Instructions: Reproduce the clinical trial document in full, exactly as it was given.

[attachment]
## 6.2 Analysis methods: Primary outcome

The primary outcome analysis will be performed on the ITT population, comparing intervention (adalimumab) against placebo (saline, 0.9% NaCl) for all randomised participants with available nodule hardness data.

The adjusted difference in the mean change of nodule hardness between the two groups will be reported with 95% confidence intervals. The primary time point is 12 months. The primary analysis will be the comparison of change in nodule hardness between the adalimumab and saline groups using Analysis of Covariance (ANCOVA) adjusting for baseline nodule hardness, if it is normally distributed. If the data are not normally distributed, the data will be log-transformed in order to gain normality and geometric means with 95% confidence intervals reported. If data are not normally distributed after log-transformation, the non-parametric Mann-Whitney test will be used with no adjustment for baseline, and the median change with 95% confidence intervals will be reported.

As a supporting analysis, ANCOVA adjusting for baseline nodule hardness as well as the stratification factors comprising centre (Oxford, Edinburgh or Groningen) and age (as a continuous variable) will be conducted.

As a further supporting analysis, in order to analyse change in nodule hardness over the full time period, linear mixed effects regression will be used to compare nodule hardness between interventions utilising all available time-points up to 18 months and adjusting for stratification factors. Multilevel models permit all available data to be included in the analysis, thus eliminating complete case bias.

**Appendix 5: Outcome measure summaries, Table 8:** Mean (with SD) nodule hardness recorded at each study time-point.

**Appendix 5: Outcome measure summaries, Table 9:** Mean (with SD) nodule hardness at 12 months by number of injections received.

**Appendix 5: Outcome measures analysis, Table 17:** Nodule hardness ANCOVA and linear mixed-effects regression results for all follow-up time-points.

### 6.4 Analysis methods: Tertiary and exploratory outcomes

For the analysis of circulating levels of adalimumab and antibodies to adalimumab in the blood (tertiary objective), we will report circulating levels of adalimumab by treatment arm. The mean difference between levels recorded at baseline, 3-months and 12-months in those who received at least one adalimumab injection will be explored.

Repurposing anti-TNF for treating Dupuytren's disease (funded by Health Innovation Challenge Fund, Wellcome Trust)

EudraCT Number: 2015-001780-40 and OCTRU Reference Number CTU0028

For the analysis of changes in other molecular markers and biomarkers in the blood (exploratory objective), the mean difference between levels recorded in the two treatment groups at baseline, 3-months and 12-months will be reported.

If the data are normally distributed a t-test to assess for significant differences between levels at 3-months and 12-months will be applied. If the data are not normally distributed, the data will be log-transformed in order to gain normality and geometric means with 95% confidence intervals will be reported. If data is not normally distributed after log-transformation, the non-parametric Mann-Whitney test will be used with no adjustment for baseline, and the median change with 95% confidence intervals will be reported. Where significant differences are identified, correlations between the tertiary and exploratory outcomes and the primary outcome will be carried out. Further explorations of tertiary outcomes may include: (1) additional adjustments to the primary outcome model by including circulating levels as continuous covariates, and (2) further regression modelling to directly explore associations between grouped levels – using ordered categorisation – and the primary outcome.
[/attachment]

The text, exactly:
## 6.2 Analysis methods: Primary outcome

The primary outcome analysis will be performed on the ITT population, comparing intervention (adalimumab) against placebo (saline, 0.9% NaCl) for all randomised participants with available nodule hardness data.

The adjusted difference in the mean change of nodule hardness between the two groups will be reported with 95% confidence intervals. The primary time point is 12 months. The primary analysis will be the comparison of change in nodule hardness between the adalimumab and saline groups using Analysis of Covariance (ANCOVA) adjusting for baseline nodule hardness, if it is normally distributed. If the data are not normally distributed, the data will be log-transformed in order to gain normality and geometric means with 95% confidence intervals reported. If data are not normally distributed after log-transformation, the non-parametric Mann-Whitney test will be used with no adjustment for baseline, and the median change with 95% confidence intervals will be reported.

As a supporting analysis, ANCOVA adjusting for baseline nodule hardness as well as the stratification factors comprising centre (Oxford, Edinburgh or Groningen) and age (as a continuous variable) will be conducted.

As a further supporting analysis, in order to analyse change in nodule hardness over the full time period, linear mixed effects regression will be used to compare nodule hardness between interventions utilising all available time-points up to 18 months and adjusting for stratification factors. Multilevel models permit all available data to be included in the analysis, thus eliminating complete case bias.

**Appendix 5: Outcome measure summaries, Table 8:** Mean (with SD) nodule hardness recorded at each study time-point.

**Appendix 5: Outcome measure summaries, Table 9:** Mean (with SD) nodule hardness at 12 months by number of injections received.

**Appendix 5: Outcome measures analysis, Table 17:** Nodule hardness ANCOVA and linear mixed-effects regression results for all follow-up time-points.

### 6.4 Analysis methods: Tertiary and exploratory outcomes

For the analysis of circulating levels of adalimumab and antibodies to adalimumab in the blood (tertiary objective), we will report circulating levels of adalimumab by treatment arm. The mean difference between levels recorded at baseline, 3-months and 12-months in those who received at least one adalimumab injection will be explored.

Repurposing anti-TNF for treating Dupuytren's disease (funded by Health Innovation Challenge Fund, Wellcome Trust)

EudraCT Number: 2015-001780-40 and OCTRU Reference Number CTU0028

For the analysis of changes in other molecular markers and biomarkers in the blood (exploratory objective), the mean difference between levels recorded in the two treatment groups at baseline, 3-months and 12-months will be reported.

If the data are normally distributed a t-test to assess for significant differences between levels at 3-months and 12-months will be applied. If the data are not normally distributed, the data will be log-transformed in order to gain normality and geometric means with 95% confidence intervals will be reported. If data is not normally distributed after log-transformation, the non-parametric Mann-Whitney test will be used with no adjustment for baseline, and the median change with 95% confidence intervals will be reported. Where significant differences are identified, correlations between the tertiary and exploratory outcomes and the primary outcome will be carried out. Further explorations of tertiary outcomes may include: (1) additional adjustments to the primary outcome model by including circulating levels as continuous covariates, and (2) further regression modelling to directly explore associations between grouped levels – using ordered categorisation – and the primary outcome.